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What Is The Work For Hire Doctrine?


Imagine this: Your business needs a new logo. Perhaps a cute character, say, a rabbit that everybody will identify with your company product or brand would be great.

You go to your executive vice president who happens to be an amateur graphic artist. He creates a great looking rabbit. So good, the rabbit is everywhere. People love the little guy. He’s appearing on clothes and shirts, and now you think that maybe you could make some money licensing the character out for money.

But is that rabbit really your company’s character? You didn’t create it—your vice president did. He wants a cut of the action. He designed it, conceived of it, and created it. He tells you it’s his, and you need to pay him if you want to purchase the character. Who is right?

Work for Hire

This is the heart of what is known as the work for hire doctrine. The doctrine generally says that when someone creates intellectual property (IP), especially copyrights, as part of his or her job duties, the work belongs to the employer—not the employee who created the work.

But it’s not so simple. This assumes the person who created the IP was an employee, and not an independent contractor. Courts don’t care what you call someone. Courts instead will ask the following questions:

  1. Where was the work created-home or at work? Who provided the equipment that created the character or IP?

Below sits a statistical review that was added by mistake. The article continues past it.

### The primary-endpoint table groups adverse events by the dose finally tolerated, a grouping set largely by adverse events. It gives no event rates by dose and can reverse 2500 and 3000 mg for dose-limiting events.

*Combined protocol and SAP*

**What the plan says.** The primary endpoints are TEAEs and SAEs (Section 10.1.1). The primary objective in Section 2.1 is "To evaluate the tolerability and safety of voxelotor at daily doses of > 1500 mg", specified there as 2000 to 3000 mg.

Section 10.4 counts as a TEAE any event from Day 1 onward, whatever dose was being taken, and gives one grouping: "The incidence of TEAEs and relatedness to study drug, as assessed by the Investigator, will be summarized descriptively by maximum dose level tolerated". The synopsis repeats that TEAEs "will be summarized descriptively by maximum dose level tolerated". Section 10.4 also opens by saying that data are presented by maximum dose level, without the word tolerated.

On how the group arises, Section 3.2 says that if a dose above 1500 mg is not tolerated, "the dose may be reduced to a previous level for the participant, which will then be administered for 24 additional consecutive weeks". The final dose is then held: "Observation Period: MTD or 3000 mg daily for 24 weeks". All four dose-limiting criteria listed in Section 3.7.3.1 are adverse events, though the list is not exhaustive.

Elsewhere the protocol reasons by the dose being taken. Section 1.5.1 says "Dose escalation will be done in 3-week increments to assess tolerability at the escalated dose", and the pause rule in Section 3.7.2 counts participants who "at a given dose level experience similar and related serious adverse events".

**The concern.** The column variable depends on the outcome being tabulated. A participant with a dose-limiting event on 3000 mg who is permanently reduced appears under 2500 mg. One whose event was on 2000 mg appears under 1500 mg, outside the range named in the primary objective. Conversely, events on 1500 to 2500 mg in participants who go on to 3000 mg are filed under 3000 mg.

2. How much and to what extent does the employer control the person who created the IP? Does the employer set the schedule, tell the other person what to do and when to do it, the way a traditional employer would towards an employee?
  3. If the employee paid regularly, or does he or she have taxes withheld?

The answer to these questions will determine whether someone is an employee, or a contractor.

If the creator of the IP is a contractor, work for hire gets a little more difficult. For an employer to own the IP created by someone else, the employer would have to show that the IP was commissioned specifically for certain categories of work defined in copyright laws. Additionally, there must be a written agreement that says that the creation is work for hire.

Absent either of those, if a contractor creates your IP, you may not own the IP—the contractor could own it.


For someone salaried, who is employed for you and only you at at your discretion, it may be more likely that the person is an employee, in which case you don’t need a written agreement that says the work is being made as a work for hire—although it’s still good practice to get that in writing, to make sure that if that employee leaves, gets disgruntled, or wants a share of profits, that you as the employer have legal grounds to say no.

Call the West Palm Beach business litigation lawyers at Pike & Lustig for help protecting your intellectual property.



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